Breakup at the Food Court

Guess what? Ramon Sessions finally signed an offer sheet. Most of you probably already knew that, just as most of you already know that Milwaukee isn’t likely to match the offer. So, what’s the point? Why state the obvious? Because, the impact goes further than Minnesota adding another point guard this offseason (although that only makes three on the roster, one of which is Chucky Atkins) and Milwaukee banking on Brandon Jennings to grab hold of the point guard spot from Luke Ridnour.

To begin, this move marks another in a seemingly countless string of point guard transactions made by Minnesota this offseason. What exactly is Minnesota planning to do after all of these moves? To start, they drafted three point guards (Rubio, Flynn, Lawson, in that order), traded one away immediately, never was able to sign another one, and the other has been nothing but content despite all of the frenzy surrounding him.

Now, moving beyond the whole Rubio fiasco, the next move the Wolves make is to bring in another point guard. How exactly are they planning to use both Sessions and Flynn on one team? I assume that they will play both at the same time, utilizing their adept ball handling to keep the offense from becoming stagnated. It will probably look similar to the Cavaliers’ lineup from last season, sporting Delonte West and Mo Williams on the court with one another. When Flynn or Sessions take a break, the other will assume the duties until the other comes in as the reliever.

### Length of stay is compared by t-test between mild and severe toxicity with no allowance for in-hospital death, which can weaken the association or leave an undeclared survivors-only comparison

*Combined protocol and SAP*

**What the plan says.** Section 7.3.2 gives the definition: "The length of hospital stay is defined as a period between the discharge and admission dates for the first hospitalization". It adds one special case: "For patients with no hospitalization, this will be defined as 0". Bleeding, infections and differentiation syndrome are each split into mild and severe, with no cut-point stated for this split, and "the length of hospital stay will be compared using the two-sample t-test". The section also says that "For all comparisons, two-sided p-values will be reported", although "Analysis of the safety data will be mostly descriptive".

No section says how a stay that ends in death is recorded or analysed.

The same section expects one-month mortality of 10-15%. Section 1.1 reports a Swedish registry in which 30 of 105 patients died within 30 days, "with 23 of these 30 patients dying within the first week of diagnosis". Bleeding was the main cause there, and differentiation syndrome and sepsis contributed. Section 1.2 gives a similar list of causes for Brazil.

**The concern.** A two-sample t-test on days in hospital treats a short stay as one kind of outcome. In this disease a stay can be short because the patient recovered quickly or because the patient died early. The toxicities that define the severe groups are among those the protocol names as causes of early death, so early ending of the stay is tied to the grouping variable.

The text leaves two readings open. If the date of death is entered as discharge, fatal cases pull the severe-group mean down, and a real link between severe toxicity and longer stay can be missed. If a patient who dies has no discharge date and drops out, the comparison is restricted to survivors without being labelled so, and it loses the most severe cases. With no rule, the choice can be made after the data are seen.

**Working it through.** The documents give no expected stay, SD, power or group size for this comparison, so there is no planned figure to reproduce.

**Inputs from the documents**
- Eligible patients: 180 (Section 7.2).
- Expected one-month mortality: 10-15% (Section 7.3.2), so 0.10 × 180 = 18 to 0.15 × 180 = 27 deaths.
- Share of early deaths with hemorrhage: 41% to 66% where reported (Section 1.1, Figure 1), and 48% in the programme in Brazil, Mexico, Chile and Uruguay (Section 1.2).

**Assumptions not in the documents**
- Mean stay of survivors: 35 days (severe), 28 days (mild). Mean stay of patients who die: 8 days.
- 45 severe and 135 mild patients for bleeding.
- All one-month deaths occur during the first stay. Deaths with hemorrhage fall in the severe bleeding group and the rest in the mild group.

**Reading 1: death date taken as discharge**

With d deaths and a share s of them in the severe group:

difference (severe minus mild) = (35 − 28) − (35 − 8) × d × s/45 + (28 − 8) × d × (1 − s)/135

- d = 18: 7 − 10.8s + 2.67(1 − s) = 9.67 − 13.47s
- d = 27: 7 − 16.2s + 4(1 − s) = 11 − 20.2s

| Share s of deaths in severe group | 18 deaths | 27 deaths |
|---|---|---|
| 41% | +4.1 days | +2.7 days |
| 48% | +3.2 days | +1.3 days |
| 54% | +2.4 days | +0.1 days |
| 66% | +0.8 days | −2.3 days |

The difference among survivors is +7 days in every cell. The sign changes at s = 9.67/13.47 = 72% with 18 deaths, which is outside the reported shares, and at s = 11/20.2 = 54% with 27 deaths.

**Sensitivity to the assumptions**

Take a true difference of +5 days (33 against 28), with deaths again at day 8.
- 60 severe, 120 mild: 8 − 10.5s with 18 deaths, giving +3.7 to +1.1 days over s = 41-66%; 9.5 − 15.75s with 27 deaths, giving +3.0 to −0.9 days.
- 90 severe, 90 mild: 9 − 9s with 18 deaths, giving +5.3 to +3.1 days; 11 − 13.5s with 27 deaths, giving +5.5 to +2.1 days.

So, is it settled? Not even close with the Rubio situation looming in the coming years. If he ever does leave Spain, I’d imagine that Minnesota would still be interested in his services. I think that Kurt Rambis can turn the other cheek and embrace Ricky and everything he brings with him if he ever decides to cross the Atlantic. If he does come over, what kind of system will effectively employ three point guards, each theoretically capable of running the offense independently of one another?

At this point, Minnesota seems incapable of making a move that doesn’t raise eyebrows our encourage questioning. Be that as it may, the move still leaves me questioning the motivation of Milwaukee, which always seems to be in the purgatory between contending and rebuilding. The Brandon Jennings era is more gloriously real than ever, but is nothing if not a signal that the future is certainly more pertinent than the present. Luke Ridnour is certainly a steady presence if at all unremarkable for the Bucks who have seemingly been shopping or fielding requests for Michael Redd since they gave him that giant contract a few years back.

The Bucks letting Sessions go is troublesome. Here is at the minimum a flashy player with a potential to become a prudent scorer. So, quite naturally, the Bucks have tried to cut all ties with him. But maybe the Bucks aren’t trying to become the most unwatchable team in the NBA with this move, which is about the only way I can justify them letting Sessions go but bring the unproven Jennings in to replace him. Perhaps, they are trying to slowly creep their way towards flashiness, one position at a time.